…the kids roamed the neighborhood playing humans and aliens, hitting each other with electronic wands that dissipated on contact so that no damage could be done. We didn’t have any aliens on our side of town; the children considered weak played the aliens, eyes big, offering no resistance. If they fought back, they were scolded, That’s not how it happened.
this story is strong in emotional appeal and would probably be better appreciated by readers with feelings. i’m not one who typically experiences any book-related feels, and as far as book reports go, i’m generally only good for assessing how it all works; cogs and cognates, not for what emotions it gives rise to. i can see the signposts where other readers will pause to admire the scenic emotional vistas, but for me it’s just looking at other people’s vacation photos on the instagram. that’s not to say this doesn’t have literary merit, it does, but it’s a little on-the-nose as far as its message. it would be a fresh and contemporary way to introduce students to the concept of allegory, and i don’t think there’s anything in it that would be too difficult or scandalous for high school readers, but someone more qualified than me on teenmatters should probably be consulted before you run out to slap a syllabus together.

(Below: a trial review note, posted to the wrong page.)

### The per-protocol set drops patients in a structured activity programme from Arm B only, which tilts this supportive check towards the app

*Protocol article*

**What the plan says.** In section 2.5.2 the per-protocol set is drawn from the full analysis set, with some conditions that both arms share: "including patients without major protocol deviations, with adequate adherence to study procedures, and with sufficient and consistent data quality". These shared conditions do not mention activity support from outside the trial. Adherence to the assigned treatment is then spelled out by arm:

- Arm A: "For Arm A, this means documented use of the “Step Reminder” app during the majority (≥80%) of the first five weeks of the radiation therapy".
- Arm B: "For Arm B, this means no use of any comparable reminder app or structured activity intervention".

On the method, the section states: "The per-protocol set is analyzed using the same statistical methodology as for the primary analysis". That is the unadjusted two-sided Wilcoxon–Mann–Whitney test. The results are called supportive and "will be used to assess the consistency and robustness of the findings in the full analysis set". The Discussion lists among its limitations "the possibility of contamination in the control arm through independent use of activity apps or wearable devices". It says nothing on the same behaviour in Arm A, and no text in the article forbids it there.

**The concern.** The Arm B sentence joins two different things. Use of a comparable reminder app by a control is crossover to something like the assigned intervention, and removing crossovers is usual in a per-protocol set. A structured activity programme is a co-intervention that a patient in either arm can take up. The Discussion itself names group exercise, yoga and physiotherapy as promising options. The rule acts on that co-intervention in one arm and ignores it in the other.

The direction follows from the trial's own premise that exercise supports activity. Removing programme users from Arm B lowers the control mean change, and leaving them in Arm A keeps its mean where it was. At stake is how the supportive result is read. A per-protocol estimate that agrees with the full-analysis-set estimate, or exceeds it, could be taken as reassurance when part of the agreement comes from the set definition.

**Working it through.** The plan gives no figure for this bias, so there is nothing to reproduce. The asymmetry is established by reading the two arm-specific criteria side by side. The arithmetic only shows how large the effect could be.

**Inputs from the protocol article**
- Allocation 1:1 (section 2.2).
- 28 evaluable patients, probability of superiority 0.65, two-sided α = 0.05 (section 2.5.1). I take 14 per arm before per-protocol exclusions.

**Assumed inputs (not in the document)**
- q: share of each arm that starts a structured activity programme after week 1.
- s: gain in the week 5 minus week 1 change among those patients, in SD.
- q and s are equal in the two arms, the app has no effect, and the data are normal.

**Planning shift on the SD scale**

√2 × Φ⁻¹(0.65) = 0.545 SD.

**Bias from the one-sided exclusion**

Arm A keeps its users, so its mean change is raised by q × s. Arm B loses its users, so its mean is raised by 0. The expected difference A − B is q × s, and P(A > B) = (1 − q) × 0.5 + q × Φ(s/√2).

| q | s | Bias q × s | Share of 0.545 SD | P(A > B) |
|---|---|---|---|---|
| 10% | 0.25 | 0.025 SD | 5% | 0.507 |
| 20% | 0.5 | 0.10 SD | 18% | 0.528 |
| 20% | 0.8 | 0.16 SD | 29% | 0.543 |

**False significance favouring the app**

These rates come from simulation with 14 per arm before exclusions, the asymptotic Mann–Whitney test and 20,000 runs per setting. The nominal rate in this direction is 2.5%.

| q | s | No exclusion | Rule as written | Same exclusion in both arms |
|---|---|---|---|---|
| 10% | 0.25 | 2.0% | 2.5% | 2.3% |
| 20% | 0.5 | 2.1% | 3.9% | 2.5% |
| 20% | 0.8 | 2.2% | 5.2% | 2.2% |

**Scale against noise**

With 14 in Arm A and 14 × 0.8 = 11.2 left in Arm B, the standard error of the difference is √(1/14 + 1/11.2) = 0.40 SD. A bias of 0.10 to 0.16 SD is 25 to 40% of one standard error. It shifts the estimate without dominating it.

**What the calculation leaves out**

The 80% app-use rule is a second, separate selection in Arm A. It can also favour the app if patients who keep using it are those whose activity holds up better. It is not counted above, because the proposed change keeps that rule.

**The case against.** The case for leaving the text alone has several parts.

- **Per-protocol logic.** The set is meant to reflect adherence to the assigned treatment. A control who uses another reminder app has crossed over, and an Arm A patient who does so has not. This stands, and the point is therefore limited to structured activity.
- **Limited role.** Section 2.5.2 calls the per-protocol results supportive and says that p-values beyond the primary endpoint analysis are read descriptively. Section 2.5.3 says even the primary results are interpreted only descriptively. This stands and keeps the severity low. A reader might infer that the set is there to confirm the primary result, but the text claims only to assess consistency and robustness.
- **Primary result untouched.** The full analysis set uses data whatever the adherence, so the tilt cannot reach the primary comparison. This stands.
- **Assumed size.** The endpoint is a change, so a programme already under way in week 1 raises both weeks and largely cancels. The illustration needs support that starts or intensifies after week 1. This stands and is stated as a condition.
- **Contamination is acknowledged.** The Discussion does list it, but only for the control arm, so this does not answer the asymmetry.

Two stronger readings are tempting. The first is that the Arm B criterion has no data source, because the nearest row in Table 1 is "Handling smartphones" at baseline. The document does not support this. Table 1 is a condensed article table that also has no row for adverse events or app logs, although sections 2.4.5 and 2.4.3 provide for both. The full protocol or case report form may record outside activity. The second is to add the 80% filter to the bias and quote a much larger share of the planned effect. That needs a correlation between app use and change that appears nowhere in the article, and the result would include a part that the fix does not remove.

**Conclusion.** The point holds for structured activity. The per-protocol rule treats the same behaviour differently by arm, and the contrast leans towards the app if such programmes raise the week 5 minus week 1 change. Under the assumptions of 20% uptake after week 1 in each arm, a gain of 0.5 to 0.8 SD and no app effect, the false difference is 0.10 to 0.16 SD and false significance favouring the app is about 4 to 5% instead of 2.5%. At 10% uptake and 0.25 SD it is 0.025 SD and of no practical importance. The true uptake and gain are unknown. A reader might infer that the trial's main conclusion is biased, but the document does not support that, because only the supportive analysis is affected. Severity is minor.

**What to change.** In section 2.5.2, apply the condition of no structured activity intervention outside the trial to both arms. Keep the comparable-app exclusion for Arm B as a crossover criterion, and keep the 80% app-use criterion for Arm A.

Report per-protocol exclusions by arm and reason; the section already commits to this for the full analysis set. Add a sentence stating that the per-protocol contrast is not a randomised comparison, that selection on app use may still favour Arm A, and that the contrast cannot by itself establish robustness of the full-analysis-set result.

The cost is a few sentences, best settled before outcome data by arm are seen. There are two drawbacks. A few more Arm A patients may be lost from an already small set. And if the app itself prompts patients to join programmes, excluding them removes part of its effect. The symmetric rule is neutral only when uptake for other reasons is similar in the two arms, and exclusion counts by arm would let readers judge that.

check it out and tell me all about your human feelings.
read it for yourself here: